2. Not sure what IMU board you are using but you will often find that manufacturers place chips at their convenience  ie the accelerometer chip x,y,z axis may be completely different to that of the gyro chip even tho its on the same board. So if you are reading the values from the chip you may need to flip these values before sending them to the quaternion algorithm.
If you are just interested in roll, pitch and yaw then I did some work on AHRS with the Razor. SF made various revisions of the board using different chips any they all suffer from point 2 above (and each board revision is also different). The AHRS code or DCM (directional cosine matrix  google it for a great paper) has been part of webbotlib for a while. If its of interest then see http://webbot.org.uk/iPoint/49.page (http://webbot.org.uk/iPoint/49.page) as it gives some examples.
One of my 'wants' with WebbotLibStudio is that you can take a chip and specify its x,y,z axes; place it on a board with other chips that have axes; and for it to normalise the axes readings based on a given orientation. Equally if this is a breakout board and you use it in your project then you should be able to say what orientation has been used to mount the breakout board on your robot. Given this info I can always give readings based on a fixed coordinate system with regard to the robot  ie could be z=direction of travel, y=right side of robot, x=going from the robot upwards.

I'm using this IMU:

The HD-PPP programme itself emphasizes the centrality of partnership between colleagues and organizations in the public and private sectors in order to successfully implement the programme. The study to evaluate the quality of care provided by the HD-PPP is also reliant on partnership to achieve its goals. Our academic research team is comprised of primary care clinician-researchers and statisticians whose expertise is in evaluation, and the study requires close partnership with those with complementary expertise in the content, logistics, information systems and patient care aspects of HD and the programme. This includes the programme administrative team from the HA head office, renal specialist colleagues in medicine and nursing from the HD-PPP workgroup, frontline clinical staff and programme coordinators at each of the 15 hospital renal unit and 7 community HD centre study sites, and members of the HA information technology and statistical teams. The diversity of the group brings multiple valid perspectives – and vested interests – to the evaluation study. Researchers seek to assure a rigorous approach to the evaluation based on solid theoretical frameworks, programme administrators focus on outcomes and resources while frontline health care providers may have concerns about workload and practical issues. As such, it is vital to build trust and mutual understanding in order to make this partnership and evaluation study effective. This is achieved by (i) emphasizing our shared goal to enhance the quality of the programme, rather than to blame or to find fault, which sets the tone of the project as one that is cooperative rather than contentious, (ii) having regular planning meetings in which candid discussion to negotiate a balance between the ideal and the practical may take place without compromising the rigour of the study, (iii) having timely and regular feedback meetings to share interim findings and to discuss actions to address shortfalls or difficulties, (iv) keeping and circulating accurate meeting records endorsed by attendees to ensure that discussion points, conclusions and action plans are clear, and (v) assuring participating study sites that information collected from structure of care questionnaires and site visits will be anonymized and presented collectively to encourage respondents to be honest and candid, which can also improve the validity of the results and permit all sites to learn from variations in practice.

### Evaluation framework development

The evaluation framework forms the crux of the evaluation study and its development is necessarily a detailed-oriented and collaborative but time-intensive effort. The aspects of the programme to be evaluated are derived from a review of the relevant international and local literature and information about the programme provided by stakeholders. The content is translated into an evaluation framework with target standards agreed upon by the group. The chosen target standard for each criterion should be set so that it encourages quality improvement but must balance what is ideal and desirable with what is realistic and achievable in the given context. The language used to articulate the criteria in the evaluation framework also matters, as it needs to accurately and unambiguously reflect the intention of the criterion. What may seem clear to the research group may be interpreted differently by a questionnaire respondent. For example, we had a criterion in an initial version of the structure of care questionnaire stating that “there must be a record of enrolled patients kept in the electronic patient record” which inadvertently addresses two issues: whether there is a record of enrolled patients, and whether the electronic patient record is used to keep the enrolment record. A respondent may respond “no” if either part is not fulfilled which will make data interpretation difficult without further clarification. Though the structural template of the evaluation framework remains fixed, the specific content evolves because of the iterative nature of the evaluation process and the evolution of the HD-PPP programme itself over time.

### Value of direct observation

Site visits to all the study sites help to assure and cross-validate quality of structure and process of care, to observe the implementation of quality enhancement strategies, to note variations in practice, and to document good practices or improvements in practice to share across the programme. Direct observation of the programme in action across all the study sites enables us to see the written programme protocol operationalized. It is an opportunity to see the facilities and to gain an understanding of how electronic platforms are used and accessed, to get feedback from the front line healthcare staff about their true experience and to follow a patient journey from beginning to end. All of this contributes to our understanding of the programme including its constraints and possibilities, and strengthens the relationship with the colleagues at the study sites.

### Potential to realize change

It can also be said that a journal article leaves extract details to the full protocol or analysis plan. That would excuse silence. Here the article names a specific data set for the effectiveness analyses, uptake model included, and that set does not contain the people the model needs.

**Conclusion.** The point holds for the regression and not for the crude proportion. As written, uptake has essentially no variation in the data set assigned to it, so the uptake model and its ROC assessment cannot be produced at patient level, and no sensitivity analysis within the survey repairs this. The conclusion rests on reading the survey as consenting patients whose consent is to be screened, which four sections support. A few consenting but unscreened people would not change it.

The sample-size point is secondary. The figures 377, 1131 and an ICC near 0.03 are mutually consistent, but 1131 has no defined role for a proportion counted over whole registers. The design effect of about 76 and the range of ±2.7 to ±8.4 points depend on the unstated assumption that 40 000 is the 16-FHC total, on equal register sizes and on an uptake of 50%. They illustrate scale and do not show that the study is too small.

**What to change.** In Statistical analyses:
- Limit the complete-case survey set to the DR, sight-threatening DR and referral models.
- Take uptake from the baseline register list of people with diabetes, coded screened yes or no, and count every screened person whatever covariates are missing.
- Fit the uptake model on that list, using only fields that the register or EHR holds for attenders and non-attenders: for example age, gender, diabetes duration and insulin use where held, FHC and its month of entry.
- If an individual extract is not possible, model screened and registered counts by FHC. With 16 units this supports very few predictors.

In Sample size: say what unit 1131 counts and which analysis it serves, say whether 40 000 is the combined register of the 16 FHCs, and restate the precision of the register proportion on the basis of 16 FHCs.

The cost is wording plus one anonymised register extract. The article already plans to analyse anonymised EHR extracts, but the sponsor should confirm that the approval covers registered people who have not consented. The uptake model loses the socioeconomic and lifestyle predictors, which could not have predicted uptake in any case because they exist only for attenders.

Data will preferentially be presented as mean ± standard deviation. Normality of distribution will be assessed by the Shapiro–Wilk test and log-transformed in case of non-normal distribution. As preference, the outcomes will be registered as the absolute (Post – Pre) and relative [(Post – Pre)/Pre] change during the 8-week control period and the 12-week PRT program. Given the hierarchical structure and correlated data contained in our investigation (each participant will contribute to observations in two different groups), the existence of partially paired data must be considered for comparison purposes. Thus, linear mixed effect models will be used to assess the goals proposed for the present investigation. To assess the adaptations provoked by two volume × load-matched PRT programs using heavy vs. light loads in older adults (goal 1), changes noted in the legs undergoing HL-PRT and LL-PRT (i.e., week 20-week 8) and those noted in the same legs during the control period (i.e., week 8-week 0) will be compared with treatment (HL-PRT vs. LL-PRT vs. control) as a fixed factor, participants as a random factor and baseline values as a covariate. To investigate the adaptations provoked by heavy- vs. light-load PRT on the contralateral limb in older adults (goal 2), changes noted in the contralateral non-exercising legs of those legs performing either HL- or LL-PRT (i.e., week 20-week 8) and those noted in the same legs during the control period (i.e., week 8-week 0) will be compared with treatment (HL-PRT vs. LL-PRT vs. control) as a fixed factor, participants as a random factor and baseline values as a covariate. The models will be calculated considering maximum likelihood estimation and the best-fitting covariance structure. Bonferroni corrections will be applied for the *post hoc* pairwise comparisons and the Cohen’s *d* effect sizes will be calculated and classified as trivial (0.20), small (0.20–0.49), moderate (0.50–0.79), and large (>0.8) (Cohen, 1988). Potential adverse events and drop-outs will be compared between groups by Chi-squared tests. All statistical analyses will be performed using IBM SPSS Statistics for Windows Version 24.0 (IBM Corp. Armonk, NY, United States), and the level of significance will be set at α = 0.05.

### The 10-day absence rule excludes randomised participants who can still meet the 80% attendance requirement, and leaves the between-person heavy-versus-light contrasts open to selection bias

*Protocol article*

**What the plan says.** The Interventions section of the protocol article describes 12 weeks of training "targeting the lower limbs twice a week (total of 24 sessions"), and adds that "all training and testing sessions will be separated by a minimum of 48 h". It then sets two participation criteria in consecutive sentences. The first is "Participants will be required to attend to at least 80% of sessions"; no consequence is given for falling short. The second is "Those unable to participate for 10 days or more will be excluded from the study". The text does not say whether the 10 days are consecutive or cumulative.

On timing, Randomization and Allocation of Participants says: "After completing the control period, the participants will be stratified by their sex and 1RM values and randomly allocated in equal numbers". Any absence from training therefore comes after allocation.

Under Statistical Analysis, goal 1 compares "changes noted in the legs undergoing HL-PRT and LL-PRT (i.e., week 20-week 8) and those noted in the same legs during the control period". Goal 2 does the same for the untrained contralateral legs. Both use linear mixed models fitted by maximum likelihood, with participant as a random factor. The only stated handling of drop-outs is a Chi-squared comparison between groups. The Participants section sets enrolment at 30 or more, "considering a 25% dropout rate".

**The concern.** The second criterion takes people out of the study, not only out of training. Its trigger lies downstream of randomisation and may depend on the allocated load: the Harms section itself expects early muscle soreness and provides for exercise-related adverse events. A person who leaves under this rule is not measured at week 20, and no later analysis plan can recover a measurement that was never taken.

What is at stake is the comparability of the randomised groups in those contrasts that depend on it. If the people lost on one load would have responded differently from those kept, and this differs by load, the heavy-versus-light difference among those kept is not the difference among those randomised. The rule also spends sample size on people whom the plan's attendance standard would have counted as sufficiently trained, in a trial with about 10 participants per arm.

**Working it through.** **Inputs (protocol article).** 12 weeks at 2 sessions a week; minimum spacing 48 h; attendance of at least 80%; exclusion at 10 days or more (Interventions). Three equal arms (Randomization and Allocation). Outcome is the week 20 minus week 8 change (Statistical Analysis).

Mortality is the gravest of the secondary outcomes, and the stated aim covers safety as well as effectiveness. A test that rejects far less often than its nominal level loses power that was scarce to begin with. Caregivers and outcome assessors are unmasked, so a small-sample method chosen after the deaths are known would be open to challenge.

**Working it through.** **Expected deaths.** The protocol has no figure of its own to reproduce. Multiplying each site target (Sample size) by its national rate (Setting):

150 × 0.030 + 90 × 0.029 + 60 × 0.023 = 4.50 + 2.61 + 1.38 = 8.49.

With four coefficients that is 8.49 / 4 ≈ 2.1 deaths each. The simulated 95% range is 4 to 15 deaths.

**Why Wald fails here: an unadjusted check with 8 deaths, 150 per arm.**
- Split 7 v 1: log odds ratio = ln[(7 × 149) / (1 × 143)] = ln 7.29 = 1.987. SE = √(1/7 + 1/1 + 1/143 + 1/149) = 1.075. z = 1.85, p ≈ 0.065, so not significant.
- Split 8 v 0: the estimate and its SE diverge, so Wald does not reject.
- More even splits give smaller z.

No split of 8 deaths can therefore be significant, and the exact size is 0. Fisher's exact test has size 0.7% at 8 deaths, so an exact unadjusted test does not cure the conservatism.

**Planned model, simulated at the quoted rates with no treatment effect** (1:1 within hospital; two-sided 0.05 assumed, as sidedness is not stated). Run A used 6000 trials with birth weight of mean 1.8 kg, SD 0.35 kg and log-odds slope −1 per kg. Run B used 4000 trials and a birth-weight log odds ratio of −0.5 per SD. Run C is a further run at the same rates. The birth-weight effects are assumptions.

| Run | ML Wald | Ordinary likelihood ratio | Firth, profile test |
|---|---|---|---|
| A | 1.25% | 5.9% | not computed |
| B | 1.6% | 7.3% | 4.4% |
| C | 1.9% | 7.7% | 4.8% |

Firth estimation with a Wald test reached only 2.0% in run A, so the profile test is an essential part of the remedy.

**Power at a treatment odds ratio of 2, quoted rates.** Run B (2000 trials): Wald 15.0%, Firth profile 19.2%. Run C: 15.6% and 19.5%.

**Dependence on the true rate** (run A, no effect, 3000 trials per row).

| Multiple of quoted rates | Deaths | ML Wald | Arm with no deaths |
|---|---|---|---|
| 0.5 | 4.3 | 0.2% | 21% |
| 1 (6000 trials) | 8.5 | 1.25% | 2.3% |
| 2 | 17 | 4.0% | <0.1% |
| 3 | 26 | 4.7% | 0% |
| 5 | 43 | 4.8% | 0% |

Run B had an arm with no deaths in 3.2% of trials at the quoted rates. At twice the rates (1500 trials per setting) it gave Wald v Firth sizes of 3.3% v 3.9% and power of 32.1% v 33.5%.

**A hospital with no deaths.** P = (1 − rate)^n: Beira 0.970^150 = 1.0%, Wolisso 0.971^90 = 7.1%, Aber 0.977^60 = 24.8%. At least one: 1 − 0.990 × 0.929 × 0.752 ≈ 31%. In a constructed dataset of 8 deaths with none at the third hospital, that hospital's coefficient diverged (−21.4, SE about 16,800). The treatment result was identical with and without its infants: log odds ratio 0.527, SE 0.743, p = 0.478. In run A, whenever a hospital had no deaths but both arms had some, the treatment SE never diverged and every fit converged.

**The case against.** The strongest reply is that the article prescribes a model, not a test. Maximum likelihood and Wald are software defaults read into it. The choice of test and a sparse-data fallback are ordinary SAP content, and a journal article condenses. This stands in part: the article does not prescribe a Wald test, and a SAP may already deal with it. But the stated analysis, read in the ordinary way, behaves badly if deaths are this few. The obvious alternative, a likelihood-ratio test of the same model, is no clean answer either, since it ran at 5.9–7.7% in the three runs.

http://www.pololu.com/catalog/product/1268 (http://www.pololu.com/catalog/product/1268)
For #1, I had found this awhile back:
http://www.diydrones.com/forum/topics/madgwickimuahrsandfastinversesquareroot (http://www.diydrones.com/forum/topics/madgwickimuahrsandfastinversesquareroot)
The guy says it has 'unpredictable behavior', but his issue doesn't seem to be clearly resolved judging by the thread.
For #2, I'll look into that again. But still not sure what quaternion values I should be getting, so it's hard to identify if I made the #2 mistake . . . :\
I'll play around with it . . .
The AHRS code or DCM (directional cosine matrix  google it for a great paper) has been part of webbotlib for a while. If its of interest then see http://webbot.org.uk/iPoint/49.page (http://webbot.org.uk/iPoint/49.page) as it gives some examples.
ok thanks, I'll look through that.
I've worked more on my linearized complimentary filter today, and it's decently good if the IMU doesn't rotate beyond 45 degrees from the horizontal. But calculating translation is tricky . . .

Here is my question: what is the equation to convert those four quaternions to determine the roll, pitch, and yaw. We already know the answer: 0,0,0. It didn't rotate. But how do I calculate that knowing only the quaternions?